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Hillary proposes preschool for all in federal-state effort
Question of the Day
Democratic presidential hopeful Sen. Hillary Clinton yesterday proposed that the federal government provide states with up to $10 billion to ensure all 4-year-olds have pre-kindergarten education.
"Every child not just children whose parents can afford it should have the same chance to succeed," said Mrs. Clinton, New York Democrat. "As president, I will establish universal pre-kindergarten education through a federal-state partnership."
In the first major education initiative of her campaign, Mrs. Clinton proposed a voluntary program yesterday that would start with a $5 billion federal commitment for interested states to create universal pre-K programs or bolster their existing ones, including Head Start. States would match the investment dollar for dollar, and the federal contribution would increase to $10 billion over five years, as state investment did.
Mrs. Clinton said she'd pay for the hefty price tag by getting rid of tax loopholes and some Bush administration programs, according to the Associated Press. She said ending the Iraq war would free up some money as well, the AP reported.
Critics said her pre-K plan would be major expansion of the federal role in education, when preschool programs haven't truly been proven effective.
"Senator Clinton is really proposing to pressure states into implementing universal preschool. That's really a remarkable new role for federal government," said Dan Lips of the Heritage Foundation.
Thirty-eight states had preschool programs in 2006, according to the National Institute for Early Education Research. The Clinton camp stressed their program would be voluntary, but Mr. Lips said the draw of money would lure states into what would become a web of new federal rules.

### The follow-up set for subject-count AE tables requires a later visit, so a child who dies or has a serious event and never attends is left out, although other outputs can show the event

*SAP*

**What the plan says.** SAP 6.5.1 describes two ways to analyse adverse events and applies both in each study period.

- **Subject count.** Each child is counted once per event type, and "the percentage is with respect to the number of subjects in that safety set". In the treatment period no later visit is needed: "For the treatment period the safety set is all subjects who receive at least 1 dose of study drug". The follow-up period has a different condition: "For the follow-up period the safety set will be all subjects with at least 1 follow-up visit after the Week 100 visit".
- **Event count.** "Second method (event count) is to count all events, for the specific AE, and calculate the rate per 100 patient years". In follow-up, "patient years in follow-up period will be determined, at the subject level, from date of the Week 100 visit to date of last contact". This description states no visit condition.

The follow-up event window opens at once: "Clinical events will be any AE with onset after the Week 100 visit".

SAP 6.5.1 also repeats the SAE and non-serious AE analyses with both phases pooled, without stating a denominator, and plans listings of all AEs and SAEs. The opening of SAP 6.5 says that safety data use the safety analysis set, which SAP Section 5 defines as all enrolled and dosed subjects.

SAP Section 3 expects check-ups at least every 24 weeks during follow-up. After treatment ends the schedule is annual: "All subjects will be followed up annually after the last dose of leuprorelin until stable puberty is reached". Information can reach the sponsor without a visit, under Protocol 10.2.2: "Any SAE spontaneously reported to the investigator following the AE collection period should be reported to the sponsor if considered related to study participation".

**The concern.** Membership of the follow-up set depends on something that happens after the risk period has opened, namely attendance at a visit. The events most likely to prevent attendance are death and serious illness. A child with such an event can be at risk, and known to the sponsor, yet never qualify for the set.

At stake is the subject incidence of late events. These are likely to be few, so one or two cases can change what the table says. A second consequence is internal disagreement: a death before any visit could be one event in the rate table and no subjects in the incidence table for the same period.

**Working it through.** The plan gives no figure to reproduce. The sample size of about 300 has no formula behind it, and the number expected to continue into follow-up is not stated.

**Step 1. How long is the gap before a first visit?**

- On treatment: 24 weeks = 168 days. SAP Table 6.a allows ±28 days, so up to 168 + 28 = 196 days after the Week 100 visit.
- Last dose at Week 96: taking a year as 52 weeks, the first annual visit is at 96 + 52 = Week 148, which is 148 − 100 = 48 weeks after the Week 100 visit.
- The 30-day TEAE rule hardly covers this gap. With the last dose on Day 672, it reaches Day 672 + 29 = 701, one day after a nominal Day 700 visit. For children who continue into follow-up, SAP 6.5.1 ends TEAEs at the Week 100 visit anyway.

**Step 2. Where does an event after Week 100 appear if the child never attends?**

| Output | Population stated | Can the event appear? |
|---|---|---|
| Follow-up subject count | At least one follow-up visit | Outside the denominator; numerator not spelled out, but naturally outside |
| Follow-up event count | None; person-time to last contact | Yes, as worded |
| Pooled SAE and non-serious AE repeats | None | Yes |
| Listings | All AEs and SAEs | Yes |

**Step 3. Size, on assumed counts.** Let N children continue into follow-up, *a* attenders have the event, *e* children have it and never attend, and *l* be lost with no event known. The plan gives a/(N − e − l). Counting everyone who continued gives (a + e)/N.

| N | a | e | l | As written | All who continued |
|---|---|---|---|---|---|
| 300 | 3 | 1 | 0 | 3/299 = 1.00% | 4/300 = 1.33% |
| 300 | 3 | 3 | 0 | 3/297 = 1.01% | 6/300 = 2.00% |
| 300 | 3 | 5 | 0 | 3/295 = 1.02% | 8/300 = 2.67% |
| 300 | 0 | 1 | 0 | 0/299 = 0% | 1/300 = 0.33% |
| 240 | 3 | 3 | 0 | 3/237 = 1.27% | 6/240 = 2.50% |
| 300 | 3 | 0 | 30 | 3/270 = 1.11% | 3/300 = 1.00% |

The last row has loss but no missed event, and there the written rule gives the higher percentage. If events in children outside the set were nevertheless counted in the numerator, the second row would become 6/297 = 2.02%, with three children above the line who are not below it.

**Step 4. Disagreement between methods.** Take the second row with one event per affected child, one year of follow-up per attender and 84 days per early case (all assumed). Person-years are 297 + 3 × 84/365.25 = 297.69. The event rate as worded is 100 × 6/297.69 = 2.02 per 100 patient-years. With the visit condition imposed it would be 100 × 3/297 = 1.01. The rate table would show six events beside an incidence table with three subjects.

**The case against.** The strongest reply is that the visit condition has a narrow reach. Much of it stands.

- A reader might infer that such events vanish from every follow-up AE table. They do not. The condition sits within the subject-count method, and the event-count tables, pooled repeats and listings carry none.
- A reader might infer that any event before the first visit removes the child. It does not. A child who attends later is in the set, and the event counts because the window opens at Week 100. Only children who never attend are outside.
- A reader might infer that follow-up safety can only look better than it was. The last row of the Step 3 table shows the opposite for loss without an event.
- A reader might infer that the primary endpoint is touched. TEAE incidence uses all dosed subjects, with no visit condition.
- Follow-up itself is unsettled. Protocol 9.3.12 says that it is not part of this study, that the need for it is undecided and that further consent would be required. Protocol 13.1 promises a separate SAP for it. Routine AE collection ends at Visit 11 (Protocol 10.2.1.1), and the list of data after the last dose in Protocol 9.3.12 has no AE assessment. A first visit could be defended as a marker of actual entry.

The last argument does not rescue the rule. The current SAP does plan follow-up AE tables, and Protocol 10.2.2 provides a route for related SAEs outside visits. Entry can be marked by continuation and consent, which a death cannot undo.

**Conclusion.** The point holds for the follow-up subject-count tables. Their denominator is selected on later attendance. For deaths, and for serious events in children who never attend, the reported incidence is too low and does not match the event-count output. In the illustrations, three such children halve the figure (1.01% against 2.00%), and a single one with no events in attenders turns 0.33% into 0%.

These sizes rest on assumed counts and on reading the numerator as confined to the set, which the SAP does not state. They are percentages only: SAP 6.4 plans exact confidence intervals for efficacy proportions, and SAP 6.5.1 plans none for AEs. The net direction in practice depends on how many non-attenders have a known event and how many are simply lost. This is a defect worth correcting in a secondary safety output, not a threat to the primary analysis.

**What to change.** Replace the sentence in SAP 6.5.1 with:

Among the requirements of the Clinton plan, states would have to provide free preschool to low-income and limited-English families, hire teachers with bachelor's degrees and training in early-childhood development, ensure low child-to-teacher ratios and use age-appropriate curriculum, yet to be defined.
Ajay Chaudry, director of the Urban Institute's Center on Labor, Human Services and Population, said Mrs. Clinton's proposal addresses a real need and that "it's pretty clear" there would be long-term benefits.
"I do think that there's a need for additional resources for preschool education," he said. A federal role in education has long been supported, he added, and Mrs. Clinton's plan "is just aging that down." He also cited research showing benefits of early education.
Darcy Olsen, president of the Goldwater Institute, countered that preschool "at best has mixed short-term results," citing a study that found achievement benefits for children who attended preschool start to disappear by third grade. She called Mrs. Clinton's plan "a black hole" and said the focus should be on improving K-12.
Some of the latest research will likely be discussed today, when early-childhood education specialists come to Capitol Hill for a summit on children, organized by House Speaker Nancy Pelosi, California Democrat.
Meanwhile, leaders from the group Strong American Schools complained loudly that presidential candidates still aren't focusing on improving K-12 education. SAS Chairman Roy Romer, a former Democratic governor of Colorado, said it's fine that presidential candidates have begun to discuss higher education and pre-K efforts, but those simply won't work without "the K-12 reforms that are desperately needed."
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